Il Fornaio (The Baker in Italian) is an Italian restaurant serving “creatively prepared, premium-quality Italian cuisine based on authentic regional Italian recipes.” They have 21 locations, many in California. They have been around since 1972, initially starting as a baking school. Now they are owned by a Private Equity group, no doubt trying to squeeze out profits.
The decor was modern Italian style architecture and decorations. The place was pretty busy and full of families, birthday celebrations, and many other large parties. Our last visit was in Summer 2018. Il Forniao is one of those restaurants where you really need to order the right item, otherwise you’ll end up disappointed. Unfortunately on our last visit, service had fallen way off.
We visited the Burlingame, California Il Fornaio location, which has a pretty standard menu with daily additional specialties menu. Il Fornaio has special weeks where food is from particular regions of Italy, try to dine when these are occurring. The Best of the Festa takes place in December. We returned for their Umbria month in February 2015. It is nice to see that they mix it up. They also have a their legendary bakery up front with beverages and sandwiches. They boasted that they are the busiest restaurant in Burlingame.
Il Fornaio Menu pics:
Note that they have 2 sizes of wines by the glass. You need to tell them which you want or else they default to the large one.
Il Fornaio Food Picks:
Yes, the bread is real good. (At least most of the time) Various kinds and olive oil and vinegar for dipping. By 2018, it was 2 types and they were getting stale!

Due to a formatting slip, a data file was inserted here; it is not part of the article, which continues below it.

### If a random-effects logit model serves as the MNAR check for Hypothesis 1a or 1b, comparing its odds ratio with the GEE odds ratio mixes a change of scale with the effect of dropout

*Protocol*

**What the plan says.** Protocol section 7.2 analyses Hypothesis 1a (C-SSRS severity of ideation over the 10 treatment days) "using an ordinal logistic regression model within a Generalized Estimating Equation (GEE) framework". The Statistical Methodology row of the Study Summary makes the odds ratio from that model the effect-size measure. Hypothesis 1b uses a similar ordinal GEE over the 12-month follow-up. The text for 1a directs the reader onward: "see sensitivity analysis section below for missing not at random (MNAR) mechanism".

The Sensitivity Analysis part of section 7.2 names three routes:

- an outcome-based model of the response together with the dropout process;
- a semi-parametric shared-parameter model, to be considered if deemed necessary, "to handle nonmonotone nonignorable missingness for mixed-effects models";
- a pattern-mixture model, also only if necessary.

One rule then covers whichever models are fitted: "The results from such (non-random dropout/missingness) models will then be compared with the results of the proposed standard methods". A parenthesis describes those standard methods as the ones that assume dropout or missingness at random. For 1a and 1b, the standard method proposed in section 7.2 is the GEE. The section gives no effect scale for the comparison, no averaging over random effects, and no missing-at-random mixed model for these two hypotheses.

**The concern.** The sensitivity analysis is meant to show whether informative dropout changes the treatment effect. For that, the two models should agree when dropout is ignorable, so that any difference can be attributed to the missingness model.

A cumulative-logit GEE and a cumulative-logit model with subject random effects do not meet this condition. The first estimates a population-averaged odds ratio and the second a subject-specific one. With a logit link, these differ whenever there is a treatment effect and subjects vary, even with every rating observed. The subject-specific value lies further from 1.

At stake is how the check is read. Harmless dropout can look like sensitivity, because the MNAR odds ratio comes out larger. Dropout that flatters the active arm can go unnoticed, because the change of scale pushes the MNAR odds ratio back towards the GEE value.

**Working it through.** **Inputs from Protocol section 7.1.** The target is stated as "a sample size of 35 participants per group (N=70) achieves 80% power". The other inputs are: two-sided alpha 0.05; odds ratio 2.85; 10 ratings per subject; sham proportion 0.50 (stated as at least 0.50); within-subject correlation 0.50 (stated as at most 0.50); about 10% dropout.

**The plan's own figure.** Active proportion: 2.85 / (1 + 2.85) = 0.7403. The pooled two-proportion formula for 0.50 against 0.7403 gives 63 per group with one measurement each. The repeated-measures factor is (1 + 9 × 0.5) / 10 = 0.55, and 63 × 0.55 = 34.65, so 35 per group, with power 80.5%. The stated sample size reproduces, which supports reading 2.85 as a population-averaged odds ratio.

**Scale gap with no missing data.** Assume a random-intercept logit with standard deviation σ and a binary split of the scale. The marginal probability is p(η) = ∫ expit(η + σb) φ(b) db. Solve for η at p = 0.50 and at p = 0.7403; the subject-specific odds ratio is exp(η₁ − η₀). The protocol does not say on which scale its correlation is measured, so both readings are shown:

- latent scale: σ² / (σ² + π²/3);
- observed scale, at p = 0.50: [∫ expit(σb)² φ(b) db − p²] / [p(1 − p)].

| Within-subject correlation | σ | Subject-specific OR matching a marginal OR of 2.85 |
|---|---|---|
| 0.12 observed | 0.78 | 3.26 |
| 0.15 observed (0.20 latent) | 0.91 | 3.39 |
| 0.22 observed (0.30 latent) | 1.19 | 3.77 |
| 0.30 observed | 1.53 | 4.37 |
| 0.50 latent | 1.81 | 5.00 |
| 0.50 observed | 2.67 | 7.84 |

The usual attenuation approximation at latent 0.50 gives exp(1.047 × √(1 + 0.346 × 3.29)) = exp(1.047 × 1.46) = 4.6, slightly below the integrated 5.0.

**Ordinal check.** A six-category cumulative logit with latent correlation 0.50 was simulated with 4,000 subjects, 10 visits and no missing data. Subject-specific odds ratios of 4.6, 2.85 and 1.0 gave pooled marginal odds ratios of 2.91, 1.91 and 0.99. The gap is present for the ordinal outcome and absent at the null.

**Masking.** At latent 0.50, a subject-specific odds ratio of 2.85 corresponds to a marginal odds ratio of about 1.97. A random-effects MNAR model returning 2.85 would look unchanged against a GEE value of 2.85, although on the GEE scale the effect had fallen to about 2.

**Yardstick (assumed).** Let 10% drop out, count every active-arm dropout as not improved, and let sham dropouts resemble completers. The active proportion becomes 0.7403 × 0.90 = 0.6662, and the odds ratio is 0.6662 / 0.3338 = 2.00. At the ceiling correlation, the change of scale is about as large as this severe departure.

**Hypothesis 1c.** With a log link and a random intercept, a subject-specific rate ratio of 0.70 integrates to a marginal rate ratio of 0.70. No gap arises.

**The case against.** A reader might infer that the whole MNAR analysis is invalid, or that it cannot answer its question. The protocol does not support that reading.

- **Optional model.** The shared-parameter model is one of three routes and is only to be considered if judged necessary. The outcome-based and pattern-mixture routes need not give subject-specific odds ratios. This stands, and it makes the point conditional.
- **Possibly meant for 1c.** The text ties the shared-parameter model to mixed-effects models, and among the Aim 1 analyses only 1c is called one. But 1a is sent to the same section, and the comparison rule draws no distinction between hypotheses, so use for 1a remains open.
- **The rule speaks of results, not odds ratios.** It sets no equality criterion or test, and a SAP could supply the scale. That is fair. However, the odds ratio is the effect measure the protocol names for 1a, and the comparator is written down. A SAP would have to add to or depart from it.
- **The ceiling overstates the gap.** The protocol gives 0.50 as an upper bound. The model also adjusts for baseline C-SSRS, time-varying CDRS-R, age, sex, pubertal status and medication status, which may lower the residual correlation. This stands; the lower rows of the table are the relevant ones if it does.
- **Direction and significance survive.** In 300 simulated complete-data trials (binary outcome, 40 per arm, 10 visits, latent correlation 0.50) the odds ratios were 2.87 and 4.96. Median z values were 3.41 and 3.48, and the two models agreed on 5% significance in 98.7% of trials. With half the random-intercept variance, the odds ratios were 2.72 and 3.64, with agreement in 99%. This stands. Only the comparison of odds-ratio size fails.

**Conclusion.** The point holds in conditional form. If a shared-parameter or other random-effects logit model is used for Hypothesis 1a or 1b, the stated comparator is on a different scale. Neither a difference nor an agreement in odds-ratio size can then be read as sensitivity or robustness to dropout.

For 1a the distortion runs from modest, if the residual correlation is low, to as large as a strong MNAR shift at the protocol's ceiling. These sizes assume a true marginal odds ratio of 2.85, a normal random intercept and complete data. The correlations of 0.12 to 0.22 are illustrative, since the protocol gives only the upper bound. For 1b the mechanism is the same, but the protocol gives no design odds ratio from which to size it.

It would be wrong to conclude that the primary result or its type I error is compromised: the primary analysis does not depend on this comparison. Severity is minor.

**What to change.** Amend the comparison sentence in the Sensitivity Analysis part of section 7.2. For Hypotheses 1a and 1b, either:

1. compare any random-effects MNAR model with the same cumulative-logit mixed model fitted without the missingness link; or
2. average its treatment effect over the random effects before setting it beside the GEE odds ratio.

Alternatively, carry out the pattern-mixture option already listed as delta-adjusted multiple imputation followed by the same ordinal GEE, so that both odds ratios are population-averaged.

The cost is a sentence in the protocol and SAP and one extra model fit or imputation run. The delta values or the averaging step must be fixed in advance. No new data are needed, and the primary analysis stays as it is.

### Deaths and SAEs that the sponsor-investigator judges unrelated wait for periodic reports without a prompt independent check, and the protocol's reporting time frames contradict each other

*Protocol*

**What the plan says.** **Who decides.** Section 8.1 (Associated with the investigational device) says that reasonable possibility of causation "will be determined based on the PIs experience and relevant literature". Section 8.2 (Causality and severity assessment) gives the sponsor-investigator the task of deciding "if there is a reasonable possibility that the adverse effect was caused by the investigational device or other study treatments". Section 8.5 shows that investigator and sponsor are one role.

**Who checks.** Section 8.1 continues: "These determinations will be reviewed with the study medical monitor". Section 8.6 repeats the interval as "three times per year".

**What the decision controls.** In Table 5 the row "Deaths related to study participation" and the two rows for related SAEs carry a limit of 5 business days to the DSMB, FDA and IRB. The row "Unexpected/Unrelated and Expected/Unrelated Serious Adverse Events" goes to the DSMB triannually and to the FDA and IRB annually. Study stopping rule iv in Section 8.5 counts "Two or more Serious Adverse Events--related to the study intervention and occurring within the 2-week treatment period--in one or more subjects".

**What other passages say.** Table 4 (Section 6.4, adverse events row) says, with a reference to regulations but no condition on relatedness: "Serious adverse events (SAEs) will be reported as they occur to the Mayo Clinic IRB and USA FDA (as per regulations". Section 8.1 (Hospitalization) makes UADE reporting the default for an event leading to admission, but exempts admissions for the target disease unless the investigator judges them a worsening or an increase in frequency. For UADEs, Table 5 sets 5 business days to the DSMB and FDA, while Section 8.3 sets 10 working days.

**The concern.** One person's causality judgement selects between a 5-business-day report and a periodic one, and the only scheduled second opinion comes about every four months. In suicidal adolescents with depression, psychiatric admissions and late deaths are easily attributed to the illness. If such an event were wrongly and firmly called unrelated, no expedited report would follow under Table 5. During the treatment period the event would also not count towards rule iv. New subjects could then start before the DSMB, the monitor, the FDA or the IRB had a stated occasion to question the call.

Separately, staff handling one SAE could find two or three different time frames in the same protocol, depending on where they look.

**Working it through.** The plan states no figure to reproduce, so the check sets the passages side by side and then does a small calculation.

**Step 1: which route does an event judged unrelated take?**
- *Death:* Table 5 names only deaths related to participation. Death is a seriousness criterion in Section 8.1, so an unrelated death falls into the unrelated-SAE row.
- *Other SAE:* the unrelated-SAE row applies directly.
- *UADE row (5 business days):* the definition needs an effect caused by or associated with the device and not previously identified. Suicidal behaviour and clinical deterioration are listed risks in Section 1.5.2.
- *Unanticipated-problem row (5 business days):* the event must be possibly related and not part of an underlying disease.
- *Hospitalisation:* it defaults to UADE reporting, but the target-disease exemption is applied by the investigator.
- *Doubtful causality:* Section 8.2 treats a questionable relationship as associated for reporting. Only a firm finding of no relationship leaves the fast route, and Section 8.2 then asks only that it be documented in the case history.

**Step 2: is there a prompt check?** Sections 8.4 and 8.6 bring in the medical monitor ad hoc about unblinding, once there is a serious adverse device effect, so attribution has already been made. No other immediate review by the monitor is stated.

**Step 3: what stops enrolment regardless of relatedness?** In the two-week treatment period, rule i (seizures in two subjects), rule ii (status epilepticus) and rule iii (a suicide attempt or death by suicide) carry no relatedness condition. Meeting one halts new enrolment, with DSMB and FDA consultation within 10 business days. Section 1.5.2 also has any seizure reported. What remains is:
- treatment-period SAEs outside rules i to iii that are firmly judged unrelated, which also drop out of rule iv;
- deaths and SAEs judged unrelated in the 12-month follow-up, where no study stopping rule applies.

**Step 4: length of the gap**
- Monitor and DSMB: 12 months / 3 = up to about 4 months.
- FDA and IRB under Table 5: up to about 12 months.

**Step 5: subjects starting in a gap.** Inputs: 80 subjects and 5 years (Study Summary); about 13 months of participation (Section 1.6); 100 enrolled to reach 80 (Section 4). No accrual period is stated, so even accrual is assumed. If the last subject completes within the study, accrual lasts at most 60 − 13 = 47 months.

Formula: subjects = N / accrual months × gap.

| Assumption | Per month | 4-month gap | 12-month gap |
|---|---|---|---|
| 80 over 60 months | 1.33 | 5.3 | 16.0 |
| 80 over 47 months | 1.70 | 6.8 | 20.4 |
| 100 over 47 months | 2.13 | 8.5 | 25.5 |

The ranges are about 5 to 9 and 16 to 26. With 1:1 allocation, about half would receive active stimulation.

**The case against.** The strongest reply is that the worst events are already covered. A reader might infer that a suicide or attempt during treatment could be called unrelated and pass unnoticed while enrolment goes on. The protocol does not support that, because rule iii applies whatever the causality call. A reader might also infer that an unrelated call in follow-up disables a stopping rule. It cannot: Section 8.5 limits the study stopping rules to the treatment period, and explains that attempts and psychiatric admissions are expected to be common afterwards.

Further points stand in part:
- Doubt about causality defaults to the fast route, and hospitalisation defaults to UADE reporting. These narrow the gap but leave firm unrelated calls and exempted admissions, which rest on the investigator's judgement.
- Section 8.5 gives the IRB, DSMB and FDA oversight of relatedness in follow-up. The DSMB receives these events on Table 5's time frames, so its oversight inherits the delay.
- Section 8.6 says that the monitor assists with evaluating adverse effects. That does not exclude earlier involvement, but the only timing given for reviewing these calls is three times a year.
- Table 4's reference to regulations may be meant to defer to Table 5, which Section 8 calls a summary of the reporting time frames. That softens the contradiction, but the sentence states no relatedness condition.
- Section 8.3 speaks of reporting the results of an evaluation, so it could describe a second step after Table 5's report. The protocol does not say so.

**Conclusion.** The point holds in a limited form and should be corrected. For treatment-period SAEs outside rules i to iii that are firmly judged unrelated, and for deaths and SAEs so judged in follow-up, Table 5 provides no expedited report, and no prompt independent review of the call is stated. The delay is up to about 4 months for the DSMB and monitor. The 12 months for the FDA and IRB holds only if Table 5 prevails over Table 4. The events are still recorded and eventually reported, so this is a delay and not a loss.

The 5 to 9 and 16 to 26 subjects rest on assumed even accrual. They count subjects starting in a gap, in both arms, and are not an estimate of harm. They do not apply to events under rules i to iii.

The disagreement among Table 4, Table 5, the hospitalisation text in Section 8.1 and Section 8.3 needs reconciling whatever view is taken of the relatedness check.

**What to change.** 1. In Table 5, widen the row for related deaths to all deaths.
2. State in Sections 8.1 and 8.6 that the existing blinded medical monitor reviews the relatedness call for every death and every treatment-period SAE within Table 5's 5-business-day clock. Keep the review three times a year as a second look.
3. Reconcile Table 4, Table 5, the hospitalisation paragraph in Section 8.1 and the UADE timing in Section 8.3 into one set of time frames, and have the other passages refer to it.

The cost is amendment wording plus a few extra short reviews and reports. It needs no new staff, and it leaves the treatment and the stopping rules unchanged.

Mojito was not very tall but at least better than average. Needed to ask for more simple syrup.
Rustichella ($15.50) was a large flat bread with tomatoes. Decent but very filling.
Insalata Bietole ($14.50) was an Organic red & gold beets with red wine vinegar, wild arugula, toasted walnuts & Asiago cheese; lemon-olive oil dressing . Large, full of beets, worth ordering.
Zuppa di Porcini, Patate e Zucca ($7.50) during Venteto promotion – Butternut squash soup with potatoes, porcini & champignon mushrooms; topped with Asiago cheese croutons (vegetarian – vegan without croutons) was a decent soup with lots of flavor. The crouton was stale.
Linguine Mare Chiaro ($19.95) Thin flat pasta with clams, mussels, prawns and scallops; seasoned with tomatoes, crushed red pepper, garlic and trebbiano wine was very good. Pasta well cooked. Ingredients were freshly made including the pasta. Dish could have been hotter though.
Pappardelle di Castagne ($18.79) TOSCANA Fresh chestnut pasta with Italian sausage, porcini mushrooms, tomatoes, crushed red pepper and Trebbiano wine was one of the most al dente pastas we have had in the San Francisco Bay Area! This brings it closer to the real deal in Italy. Pappardelle was homemade and made interesting with the chestnut flavors. Chopped up sausage rounded out this disk
Risotto con Porcini e Gamberetti ($22.50) PIEMONTE Imported carnaroli rice with shrimp, porcini mushrooms, baby spinach and shallots was also very al dente. Lots of chopped up shrimp, mushrooms, etc in every bite. A solid risotto that was not too creamy or rich.
Risotto Umbro Carnaroli rice, Italian sausage, porcini mushrooms, Grana Padano, pecorino, tomato, thyme and basil ($19.99) was on the menu during the February 2015 Umbria celebration. A reddish risotto with high quality bits of sausage and subdued mushroom and cheese flavors.
Risotto Di Camogli ($22.95) was a special in the Spring of 2017 for Liguria. Shrimp and artichoke risotto with pesto, topped with grilled scallops and tiger shrimp. Another great risotto with bold flavors and lots of ingredients.
Pasta alla Castellana Rigatoni pasta tossed with pork tenderloin, bacon, shiitake mushrooms, Parmigiano, brandy, cream and fresh thyme ($17.99) was an excellent pasta with a not too creamy sauce and lots of meat and mushrooms. They definitely know how to make pasta here. Two week special during Trentino Festival.